Jason Mlicki: That’s really interesting. I mean, I can tell you why the partnership mark is framed the way it is and this is from doing similar types of things with clients through the years. Much of what the digital medium has brought us is a very rigid experience, right? I mean the web experience from one site to the next is pretty much identical in terms of usability. Usability has trumped everything else in the web world, which means that you need a way to visually separate and distinguish your firm from another. And so they’ve come up with a pretty interesting visual way to do it. The creative community, at least a little bit I’ve read from the creative community on it all seems they think a little bit like you in a sense of like, yeah, it’s not nothing anything necessarily new, but the execution of it is better than I’ve seen.
Now, the notion of making a big deal out of it and calling it something that’s just a cultural dynamic that every firm has. As the agency in that environment, when you’re in that setting, you have to name it like that and make a big deal out of it to get it sold into the firms that people can get excited about it. Otherwise, people question why they need it because they don’t understand why they need it. They go, “Well, why can’t we just use a photograph the way we always have?” Well, because like you said, it’s just the same.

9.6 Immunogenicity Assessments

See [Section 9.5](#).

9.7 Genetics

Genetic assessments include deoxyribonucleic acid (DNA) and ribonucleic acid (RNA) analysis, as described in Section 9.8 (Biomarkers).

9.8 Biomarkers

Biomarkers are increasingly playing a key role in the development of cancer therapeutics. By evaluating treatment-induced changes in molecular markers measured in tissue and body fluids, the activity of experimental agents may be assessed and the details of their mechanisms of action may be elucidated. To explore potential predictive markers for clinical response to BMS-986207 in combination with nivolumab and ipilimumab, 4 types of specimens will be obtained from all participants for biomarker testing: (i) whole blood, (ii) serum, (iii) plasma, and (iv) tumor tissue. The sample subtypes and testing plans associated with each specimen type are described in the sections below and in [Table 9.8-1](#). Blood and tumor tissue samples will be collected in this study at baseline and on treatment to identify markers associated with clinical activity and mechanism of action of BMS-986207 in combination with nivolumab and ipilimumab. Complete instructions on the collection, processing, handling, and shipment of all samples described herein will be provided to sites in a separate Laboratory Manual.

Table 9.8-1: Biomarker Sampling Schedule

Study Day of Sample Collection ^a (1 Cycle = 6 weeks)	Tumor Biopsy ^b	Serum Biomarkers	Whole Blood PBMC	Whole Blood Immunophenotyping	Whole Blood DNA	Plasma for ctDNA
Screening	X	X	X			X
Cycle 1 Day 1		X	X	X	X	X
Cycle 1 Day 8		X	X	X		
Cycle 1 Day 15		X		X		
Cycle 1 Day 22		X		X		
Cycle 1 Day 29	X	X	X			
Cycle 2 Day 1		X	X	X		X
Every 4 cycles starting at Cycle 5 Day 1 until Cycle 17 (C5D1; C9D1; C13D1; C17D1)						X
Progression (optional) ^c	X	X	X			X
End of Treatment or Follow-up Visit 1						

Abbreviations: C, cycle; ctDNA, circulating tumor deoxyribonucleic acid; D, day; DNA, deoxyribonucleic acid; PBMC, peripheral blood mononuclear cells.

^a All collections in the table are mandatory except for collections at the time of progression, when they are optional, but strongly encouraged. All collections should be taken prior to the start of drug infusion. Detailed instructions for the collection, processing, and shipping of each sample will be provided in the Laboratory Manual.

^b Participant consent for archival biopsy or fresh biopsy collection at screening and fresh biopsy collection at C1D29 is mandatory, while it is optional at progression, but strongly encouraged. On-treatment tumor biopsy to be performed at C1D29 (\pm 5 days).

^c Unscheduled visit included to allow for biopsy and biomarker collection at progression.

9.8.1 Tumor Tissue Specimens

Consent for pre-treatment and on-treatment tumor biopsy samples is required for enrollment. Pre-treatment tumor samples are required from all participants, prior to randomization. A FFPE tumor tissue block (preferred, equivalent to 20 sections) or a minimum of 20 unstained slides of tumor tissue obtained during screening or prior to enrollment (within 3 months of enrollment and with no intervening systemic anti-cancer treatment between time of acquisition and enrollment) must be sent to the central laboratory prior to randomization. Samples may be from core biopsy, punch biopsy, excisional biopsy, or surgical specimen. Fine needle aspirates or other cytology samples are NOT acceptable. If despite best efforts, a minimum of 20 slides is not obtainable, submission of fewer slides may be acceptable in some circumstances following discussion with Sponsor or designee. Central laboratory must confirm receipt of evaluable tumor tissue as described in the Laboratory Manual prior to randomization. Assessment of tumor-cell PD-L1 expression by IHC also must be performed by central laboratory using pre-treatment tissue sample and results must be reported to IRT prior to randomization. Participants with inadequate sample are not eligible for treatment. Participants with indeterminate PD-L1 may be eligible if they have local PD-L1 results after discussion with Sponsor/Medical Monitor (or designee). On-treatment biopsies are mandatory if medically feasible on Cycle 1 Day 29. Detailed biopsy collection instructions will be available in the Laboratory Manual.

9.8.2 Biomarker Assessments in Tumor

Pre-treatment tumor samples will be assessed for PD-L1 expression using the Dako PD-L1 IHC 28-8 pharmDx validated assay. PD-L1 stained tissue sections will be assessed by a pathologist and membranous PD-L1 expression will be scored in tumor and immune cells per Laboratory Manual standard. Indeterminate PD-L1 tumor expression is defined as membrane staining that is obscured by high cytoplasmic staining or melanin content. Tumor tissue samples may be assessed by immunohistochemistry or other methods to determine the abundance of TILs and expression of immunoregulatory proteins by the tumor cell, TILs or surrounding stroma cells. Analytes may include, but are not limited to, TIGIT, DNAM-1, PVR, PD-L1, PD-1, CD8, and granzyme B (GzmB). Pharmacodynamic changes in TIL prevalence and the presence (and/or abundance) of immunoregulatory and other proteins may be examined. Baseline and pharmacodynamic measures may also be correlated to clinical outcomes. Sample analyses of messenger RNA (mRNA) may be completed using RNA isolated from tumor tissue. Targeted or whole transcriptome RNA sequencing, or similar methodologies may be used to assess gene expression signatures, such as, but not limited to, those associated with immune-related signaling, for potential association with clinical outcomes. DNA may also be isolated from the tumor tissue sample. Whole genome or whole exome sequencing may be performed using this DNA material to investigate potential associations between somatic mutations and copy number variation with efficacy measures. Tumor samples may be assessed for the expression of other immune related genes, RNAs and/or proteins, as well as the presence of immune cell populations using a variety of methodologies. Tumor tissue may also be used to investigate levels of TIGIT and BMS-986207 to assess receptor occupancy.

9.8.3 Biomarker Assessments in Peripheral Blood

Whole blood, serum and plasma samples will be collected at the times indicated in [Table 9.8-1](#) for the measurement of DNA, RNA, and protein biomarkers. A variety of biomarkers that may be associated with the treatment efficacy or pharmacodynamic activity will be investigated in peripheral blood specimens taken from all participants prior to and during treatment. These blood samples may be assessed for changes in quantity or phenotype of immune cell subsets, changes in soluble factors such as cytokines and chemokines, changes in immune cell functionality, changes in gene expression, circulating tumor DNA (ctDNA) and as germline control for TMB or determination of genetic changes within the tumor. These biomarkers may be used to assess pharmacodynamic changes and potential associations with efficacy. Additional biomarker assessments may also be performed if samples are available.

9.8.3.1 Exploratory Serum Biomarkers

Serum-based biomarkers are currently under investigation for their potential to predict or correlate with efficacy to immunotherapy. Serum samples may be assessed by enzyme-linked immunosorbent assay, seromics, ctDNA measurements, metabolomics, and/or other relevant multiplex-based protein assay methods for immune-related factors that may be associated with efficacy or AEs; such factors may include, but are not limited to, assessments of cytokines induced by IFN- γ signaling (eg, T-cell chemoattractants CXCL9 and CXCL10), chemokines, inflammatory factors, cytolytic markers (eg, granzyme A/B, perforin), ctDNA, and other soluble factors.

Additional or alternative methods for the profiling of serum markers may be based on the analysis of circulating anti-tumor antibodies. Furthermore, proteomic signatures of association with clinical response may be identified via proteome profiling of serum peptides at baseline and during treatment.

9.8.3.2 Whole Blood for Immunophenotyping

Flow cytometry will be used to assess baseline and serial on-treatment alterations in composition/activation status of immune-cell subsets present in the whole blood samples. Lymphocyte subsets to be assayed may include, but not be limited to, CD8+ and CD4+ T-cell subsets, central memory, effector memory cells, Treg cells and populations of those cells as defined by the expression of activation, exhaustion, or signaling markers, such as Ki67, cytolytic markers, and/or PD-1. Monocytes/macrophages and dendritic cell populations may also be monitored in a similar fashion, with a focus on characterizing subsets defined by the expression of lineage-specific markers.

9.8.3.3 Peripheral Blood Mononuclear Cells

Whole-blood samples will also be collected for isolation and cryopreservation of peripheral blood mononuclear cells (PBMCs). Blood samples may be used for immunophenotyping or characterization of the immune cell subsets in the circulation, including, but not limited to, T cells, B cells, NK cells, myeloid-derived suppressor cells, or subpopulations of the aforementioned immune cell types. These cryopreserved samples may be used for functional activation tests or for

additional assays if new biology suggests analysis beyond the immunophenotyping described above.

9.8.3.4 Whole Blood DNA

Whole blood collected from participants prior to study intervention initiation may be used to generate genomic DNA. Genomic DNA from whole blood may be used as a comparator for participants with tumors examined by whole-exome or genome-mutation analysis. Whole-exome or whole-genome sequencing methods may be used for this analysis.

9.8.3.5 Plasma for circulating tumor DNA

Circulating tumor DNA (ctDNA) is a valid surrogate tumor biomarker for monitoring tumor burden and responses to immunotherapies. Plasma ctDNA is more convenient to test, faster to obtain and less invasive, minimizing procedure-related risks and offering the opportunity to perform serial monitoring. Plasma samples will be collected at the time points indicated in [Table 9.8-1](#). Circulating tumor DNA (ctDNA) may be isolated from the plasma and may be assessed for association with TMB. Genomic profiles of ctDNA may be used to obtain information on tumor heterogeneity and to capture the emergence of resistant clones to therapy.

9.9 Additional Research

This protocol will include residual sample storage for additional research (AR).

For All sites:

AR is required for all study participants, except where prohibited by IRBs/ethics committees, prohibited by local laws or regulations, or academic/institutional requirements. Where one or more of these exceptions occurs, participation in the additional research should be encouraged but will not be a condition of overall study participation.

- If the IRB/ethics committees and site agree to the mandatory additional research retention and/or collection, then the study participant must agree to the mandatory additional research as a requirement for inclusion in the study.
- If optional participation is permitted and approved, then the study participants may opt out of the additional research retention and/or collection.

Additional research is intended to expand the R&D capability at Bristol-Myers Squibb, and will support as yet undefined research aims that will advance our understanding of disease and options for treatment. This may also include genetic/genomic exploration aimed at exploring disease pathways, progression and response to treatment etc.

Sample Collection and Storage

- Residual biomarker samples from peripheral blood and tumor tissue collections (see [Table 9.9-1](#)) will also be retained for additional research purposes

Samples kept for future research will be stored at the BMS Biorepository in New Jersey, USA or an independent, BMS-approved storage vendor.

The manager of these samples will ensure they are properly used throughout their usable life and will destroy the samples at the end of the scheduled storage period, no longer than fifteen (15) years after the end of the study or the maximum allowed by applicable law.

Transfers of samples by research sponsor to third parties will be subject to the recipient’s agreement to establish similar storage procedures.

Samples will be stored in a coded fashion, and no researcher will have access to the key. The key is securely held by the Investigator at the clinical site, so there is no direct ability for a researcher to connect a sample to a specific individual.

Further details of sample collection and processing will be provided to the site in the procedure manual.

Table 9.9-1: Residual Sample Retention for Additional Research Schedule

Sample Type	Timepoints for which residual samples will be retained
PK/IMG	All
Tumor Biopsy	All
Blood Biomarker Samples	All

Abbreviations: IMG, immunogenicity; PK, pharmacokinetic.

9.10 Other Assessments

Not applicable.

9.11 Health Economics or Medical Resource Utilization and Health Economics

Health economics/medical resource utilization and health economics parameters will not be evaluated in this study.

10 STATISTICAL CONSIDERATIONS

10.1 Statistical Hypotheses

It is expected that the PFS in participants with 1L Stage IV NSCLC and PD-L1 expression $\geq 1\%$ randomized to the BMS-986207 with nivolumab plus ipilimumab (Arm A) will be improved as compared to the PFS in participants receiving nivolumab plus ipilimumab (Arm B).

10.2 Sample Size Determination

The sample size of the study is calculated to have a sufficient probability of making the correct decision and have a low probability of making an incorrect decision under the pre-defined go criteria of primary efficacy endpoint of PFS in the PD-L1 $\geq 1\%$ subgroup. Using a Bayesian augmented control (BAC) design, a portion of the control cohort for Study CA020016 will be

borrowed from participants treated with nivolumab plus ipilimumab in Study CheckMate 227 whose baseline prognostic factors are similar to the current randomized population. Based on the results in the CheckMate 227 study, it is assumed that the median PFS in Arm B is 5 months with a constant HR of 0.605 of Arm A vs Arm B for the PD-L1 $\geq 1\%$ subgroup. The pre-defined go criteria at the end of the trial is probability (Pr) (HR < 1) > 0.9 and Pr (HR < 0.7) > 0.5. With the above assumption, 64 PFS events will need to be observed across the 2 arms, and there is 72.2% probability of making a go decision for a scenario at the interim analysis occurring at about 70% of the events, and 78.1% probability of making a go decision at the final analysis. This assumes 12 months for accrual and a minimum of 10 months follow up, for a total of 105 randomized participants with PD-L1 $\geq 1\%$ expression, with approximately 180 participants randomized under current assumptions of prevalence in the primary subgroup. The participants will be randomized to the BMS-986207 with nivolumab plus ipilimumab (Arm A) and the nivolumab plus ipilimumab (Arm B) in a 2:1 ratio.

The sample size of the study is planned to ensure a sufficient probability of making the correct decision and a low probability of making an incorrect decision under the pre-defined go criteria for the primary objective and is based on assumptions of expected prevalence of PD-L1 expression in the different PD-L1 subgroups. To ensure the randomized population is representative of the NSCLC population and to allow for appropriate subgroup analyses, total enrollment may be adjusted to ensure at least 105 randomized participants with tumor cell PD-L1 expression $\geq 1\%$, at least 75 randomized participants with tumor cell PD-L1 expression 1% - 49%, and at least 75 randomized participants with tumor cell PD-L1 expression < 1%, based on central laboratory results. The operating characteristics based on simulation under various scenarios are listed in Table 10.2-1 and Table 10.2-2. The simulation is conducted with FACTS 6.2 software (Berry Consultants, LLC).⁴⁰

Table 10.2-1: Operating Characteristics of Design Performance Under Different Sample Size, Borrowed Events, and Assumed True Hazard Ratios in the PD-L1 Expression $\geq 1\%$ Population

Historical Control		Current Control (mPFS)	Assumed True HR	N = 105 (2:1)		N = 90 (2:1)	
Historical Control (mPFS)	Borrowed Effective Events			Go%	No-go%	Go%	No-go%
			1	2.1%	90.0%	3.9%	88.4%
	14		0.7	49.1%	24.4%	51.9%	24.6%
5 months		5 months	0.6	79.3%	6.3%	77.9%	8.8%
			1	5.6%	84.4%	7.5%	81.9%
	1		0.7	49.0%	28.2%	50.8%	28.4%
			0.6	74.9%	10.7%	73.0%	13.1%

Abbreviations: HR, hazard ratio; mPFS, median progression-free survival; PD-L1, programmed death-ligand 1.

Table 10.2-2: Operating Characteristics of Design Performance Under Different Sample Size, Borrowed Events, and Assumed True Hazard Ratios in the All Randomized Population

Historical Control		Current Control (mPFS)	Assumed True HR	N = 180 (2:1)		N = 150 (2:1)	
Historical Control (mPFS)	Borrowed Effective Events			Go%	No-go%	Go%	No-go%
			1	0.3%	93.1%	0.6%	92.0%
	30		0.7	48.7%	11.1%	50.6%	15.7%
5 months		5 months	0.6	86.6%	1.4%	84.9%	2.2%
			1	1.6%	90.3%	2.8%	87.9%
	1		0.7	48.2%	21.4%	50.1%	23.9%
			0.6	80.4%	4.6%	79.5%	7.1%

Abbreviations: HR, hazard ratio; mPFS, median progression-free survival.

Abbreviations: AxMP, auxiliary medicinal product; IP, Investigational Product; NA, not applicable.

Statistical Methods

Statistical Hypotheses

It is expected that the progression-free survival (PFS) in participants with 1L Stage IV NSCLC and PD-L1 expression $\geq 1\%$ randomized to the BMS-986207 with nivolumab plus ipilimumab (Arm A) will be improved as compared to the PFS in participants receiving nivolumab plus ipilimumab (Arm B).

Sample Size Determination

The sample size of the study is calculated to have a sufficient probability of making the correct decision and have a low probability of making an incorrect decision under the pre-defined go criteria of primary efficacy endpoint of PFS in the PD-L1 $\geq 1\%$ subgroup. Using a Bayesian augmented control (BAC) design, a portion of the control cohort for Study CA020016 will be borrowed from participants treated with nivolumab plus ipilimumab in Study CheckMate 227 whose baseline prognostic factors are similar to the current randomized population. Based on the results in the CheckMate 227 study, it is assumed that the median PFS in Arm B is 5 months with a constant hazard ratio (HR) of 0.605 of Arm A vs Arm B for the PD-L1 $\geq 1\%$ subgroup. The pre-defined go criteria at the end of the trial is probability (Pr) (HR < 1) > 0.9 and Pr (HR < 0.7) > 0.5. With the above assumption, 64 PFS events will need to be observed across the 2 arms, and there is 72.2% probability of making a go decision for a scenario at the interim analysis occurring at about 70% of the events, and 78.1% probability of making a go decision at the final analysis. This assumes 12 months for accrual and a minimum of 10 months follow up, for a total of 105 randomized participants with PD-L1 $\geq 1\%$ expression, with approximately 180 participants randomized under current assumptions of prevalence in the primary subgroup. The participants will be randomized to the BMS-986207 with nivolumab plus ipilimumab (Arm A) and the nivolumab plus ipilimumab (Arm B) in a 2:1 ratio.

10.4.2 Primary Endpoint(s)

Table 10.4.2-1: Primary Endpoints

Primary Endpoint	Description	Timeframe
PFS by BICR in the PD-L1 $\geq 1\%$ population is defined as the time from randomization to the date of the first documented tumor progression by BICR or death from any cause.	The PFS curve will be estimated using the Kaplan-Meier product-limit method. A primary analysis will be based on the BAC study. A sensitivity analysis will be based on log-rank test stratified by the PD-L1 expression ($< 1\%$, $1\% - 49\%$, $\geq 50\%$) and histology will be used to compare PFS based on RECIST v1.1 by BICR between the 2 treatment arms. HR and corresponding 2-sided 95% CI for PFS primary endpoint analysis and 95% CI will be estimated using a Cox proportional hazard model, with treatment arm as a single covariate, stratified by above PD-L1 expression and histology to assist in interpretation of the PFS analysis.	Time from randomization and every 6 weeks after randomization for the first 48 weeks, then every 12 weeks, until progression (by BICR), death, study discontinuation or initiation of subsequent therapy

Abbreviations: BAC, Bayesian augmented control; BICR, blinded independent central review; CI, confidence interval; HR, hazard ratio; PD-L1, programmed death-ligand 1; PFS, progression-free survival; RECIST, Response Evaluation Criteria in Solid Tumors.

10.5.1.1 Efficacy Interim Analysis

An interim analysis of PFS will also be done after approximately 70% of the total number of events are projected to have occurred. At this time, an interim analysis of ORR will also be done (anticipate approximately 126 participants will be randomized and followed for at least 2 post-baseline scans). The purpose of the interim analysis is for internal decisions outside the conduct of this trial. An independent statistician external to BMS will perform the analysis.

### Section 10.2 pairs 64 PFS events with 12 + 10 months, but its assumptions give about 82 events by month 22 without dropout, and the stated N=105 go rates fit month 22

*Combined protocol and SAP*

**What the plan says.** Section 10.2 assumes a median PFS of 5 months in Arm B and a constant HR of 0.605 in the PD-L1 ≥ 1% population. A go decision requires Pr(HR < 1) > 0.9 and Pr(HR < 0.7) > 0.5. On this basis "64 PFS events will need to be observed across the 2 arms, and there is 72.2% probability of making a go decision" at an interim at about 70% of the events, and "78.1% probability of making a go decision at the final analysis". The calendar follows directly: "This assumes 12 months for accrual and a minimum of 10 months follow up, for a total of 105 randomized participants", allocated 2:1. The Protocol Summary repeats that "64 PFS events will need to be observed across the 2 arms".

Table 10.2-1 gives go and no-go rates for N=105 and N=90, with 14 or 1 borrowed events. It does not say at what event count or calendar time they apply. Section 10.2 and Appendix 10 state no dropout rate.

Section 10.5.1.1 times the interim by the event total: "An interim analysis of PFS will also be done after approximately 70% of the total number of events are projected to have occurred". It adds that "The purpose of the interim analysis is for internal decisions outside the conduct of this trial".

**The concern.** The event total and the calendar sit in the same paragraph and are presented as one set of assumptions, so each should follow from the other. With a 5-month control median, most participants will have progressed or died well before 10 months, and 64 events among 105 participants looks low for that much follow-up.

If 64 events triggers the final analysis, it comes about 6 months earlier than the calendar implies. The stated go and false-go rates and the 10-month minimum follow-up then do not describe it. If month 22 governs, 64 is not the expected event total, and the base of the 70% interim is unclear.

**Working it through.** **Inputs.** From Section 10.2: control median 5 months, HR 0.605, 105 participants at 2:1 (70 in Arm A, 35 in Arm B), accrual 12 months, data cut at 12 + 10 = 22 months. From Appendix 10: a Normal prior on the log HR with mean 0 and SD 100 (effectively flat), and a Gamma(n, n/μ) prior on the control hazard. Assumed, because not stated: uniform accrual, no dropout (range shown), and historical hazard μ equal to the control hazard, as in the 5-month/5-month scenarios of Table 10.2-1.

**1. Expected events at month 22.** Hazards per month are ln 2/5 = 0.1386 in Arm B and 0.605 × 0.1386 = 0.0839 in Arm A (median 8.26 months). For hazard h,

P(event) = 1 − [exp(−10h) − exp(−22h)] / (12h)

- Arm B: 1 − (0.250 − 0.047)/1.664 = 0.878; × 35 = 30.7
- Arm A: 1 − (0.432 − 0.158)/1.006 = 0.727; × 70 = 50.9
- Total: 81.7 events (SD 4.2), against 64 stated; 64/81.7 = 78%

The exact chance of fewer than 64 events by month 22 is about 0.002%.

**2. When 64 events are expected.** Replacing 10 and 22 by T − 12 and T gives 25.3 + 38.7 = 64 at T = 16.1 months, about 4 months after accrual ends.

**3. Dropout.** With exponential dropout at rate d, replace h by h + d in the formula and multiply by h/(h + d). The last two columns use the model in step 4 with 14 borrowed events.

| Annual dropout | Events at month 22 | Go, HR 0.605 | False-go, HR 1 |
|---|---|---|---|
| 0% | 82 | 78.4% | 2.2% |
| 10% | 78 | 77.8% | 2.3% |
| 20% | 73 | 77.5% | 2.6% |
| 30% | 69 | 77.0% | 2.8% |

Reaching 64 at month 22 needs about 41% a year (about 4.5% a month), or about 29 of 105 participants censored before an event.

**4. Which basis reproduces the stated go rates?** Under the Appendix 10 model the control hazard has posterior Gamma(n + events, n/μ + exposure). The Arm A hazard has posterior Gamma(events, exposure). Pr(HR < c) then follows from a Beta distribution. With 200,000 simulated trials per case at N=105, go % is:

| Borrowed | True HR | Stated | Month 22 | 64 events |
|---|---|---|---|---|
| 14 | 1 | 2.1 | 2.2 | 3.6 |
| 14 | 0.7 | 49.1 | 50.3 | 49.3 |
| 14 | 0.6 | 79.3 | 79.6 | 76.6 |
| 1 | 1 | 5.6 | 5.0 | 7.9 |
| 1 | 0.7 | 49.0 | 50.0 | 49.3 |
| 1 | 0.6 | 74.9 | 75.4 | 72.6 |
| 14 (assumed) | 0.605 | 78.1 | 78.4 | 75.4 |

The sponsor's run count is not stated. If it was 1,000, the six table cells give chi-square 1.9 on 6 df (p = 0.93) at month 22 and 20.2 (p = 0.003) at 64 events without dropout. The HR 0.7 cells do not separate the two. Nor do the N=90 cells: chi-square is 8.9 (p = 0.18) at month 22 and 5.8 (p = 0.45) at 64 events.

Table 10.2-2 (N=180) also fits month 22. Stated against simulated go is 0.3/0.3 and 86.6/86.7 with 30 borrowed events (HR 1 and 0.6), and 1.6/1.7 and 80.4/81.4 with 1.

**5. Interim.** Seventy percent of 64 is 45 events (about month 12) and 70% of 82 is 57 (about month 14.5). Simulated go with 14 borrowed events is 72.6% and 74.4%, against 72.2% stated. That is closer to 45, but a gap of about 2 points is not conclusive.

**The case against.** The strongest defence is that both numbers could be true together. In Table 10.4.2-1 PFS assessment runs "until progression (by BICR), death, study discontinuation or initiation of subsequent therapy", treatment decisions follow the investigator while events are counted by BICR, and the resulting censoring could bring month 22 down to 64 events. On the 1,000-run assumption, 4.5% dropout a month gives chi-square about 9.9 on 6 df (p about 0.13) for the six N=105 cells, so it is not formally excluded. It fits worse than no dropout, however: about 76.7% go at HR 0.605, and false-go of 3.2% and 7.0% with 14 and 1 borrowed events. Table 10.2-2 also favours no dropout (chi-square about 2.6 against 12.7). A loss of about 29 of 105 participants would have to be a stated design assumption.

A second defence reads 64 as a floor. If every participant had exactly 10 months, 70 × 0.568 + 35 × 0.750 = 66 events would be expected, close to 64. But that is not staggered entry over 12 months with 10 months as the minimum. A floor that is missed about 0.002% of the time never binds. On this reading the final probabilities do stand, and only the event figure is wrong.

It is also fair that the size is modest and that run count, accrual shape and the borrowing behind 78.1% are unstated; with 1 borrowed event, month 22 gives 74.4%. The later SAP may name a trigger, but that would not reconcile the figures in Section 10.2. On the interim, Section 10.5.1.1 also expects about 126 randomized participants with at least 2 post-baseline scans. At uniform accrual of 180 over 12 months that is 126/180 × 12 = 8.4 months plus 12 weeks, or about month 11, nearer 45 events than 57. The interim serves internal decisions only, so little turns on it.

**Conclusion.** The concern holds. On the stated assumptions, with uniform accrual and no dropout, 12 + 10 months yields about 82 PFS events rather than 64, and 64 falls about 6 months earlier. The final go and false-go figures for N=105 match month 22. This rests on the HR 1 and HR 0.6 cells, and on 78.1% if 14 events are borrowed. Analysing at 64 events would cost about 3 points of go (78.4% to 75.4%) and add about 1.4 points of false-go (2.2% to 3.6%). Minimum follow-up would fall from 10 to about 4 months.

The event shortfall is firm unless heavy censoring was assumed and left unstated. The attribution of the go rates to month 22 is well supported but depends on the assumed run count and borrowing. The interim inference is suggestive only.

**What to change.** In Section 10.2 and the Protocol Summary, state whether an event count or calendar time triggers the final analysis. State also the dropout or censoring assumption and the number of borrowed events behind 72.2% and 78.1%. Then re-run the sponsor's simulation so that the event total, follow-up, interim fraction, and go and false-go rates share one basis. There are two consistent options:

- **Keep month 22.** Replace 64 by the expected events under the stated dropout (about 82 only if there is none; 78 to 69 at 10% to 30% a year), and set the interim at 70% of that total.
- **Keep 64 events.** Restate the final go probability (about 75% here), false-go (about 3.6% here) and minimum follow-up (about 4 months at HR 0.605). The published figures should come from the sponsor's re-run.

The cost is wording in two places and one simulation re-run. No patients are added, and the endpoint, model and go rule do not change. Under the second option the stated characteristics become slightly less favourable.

I would argue that, I don’t know whether Accenture or other firms have done some of the things they’ve done here for longer. I would argue that from what I’ve seen, McKinsey has brought a level of sophistication and a level of aesthetic that most of those firms missed the mark. I would find … honestly, I’ll be blunt. I mean the Accenture digital experience generally speaking is loud and off putting and lacks that like just intuitive aesthetic that McKinsey seems to be able to capture, which is just a level of sophistication that they bring to the details that I just don’t see an Accenture’s execution of things.
Accenture just comes off as clunky most of the time and their digital environments and it’s actually gotten worse for them to be honest in the last five years from where they were 10 years ago in that regard. But I mean for the most part I agree with a lot of what you said.